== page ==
Technologies That Help Buildings Resist Earthquakes

Never fear. If you're not ready to live in a soccer ball-shaped house that's resistant to earthquakes and floats on water, you may have some other options on your hands.

© Yuriko Nakao/Reuters/Corbis

The Bronze Age saw the rise of several successful civilizations, including a few that managed to build impressive cities with ordered grids and sophisticated plumbing. Now, scientists think that tectonic activity may have contributed to the demise of some of these ancient cultures. For example, research conducted at the city of Megiddo (now part of present-day Israel) suggests that a massive earthquake may have devastated the city, leading to the sandwich-like layers found in excavations. And a series of earthquakes may have brought down the Harappan civilization (in what's now Pakistan), which disappeared suddenly in 1900 B.C.E.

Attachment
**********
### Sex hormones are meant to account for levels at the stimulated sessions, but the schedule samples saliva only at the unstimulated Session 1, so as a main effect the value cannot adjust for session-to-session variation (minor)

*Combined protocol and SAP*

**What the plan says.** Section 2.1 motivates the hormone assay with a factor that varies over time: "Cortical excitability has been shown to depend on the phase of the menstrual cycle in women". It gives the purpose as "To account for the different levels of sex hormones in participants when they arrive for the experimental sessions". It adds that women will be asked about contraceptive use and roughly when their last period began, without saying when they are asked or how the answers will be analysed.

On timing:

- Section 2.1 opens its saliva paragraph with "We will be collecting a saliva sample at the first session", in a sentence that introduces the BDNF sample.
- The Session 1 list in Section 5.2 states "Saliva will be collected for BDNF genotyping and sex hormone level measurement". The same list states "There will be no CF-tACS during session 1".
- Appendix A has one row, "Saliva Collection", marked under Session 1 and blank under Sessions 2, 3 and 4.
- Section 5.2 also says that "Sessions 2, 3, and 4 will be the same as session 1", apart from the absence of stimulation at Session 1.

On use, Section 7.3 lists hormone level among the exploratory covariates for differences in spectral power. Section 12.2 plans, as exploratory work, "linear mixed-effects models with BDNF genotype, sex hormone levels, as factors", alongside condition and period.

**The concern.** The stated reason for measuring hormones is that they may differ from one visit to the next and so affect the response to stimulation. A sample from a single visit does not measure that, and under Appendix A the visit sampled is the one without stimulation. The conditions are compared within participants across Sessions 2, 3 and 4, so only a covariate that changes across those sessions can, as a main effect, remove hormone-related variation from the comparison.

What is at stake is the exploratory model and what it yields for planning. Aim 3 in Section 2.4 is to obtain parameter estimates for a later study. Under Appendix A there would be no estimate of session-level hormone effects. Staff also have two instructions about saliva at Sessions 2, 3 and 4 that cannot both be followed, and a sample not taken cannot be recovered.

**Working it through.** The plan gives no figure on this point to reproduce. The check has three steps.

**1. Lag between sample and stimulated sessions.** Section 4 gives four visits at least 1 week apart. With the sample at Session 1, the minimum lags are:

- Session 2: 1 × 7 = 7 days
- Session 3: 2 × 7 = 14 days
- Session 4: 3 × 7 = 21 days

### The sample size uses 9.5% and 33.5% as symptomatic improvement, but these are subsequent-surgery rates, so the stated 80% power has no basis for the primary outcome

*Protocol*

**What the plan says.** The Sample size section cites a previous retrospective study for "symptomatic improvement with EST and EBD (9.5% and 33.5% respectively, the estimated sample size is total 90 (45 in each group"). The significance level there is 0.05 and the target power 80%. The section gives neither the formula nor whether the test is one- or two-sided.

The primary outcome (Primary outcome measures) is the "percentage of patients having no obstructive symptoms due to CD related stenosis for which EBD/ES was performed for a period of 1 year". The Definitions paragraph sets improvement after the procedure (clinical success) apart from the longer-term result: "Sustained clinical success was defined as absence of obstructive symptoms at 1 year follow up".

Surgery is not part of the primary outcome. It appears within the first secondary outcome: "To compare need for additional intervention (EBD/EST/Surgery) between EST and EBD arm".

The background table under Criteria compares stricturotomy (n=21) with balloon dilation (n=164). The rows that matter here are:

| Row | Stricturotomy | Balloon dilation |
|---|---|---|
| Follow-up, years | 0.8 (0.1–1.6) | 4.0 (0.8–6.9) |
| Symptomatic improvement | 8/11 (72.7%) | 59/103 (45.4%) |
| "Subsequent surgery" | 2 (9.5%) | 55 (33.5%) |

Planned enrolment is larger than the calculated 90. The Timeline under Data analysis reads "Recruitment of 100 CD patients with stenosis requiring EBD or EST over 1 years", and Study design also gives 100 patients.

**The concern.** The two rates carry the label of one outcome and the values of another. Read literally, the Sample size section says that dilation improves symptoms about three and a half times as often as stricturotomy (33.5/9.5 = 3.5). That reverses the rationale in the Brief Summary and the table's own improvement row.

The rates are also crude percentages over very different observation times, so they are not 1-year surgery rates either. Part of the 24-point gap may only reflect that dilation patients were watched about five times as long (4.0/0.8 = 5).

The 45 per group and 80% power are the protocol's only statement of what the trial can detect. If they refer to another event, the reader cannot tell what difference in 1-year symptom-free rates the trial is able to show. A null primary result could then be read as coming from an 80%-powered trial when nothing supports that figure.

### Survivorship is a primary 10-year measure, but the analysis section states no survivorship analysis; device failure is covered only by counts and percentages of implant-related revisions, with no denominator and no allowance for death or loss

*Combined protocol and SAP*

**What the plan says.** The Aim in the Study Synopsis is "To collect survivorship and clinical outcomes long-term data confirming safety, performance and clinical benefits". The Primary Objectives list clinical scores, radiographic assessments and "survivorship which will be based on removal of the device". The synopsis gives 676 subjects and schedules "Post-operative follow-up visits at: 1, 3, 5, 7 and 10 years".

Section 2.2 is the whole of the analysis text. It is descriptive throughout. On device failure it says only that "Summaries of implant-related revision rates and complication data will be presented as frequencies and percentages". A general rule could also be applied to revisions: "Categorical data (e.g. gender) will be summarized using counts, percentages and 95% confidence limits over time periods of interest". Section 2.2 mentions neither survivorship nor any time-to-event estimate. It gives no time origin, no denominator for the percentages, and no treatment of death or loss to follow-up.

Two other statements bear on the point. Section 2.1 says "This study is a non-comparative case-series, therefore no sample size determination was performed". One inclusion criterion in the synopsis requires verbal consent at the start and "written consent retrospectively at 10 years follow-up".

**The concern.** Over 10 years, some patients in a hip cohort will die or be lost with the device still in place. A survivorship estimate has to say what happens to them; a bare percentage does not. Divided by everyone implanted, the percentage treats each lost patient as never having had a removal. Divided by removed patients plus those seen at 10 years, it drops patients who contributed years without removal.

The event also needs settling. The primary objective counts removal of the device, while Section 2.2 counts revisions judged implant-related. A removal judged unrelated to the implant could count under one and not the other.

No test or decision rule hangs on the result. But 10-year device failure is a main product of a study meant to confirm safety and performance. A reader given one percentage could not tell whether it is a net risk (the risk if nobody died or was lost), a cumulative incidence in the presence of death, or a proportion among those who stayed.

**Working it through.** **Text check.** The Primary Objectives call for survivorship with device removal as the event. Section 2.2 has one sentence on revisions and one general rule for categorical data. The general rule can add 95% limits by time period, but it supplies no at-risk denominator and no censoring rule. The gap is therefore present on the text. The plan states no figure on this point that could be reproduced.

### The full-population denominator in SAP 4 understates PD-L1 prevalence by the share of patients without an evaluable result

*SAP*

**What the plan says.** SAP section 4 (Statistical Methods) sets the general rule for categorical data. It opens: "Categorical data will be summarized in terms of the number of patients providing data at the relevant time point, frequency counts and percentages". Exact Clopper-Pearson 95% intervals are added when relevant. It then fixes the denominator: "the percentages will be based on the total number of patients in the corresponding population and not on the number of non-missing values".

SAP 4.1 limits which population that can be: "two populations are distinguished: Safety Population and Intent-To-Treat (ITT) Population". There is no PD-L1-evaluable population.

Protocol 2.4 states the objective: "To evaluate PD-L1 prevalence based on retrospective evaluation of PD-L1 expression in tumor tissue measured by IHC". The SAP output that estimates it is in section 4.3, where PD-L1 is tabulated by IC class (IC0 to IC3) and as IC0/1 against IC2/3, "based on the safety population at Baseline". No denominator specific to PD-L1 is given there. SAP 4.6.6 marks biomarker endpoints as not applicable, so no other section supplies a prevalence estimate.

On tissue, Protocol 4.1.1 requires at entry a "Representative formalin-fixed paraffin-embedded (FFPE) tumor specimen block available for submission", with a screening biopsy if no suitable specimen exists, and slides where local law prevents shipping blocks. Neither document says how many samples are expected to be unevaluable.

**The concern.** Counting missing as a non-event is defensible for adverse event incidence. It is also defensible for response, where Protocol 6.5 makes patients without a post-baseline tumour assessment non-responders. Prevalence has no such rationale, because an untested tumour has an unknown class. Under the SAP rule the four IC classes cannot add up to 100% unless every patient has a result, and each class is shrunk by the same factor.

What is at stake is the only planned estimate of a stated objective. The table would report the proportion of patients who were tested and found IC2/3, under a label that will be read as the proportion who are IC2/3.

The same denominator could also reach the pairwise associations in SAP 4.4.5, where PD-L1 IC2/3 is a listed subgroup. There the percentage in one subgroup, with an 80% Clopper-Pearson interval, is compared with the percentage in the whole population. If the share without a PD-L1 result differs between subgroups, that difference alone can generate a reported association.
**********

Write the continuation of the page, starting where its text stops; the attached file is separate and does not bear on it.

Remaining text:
We're just as susceptible today to the aftereffects of powerful earthquakes. When exposed to the sudden lateral forces produced by seismic waves, even modern buildings and bridges can fail completely and collapse, crushing the people in, on and around them. If anything, the problem has become worse as more people live in urban environments and as structures have grown. Luckily, over the last few decades, architects and engineers have devised a number of clever technologies to ensure that houses, multidwelling units and skyscrapers bend but don't break. As a result, the building's inhabitants can walk out unharmed and start picking up the pieces.

On the next few pages, we've assembled 10 of these temblor-thwarting technologies. Some have been around for several years. Others, like the first item in our countdown, are relatively new ideas that are still being tested.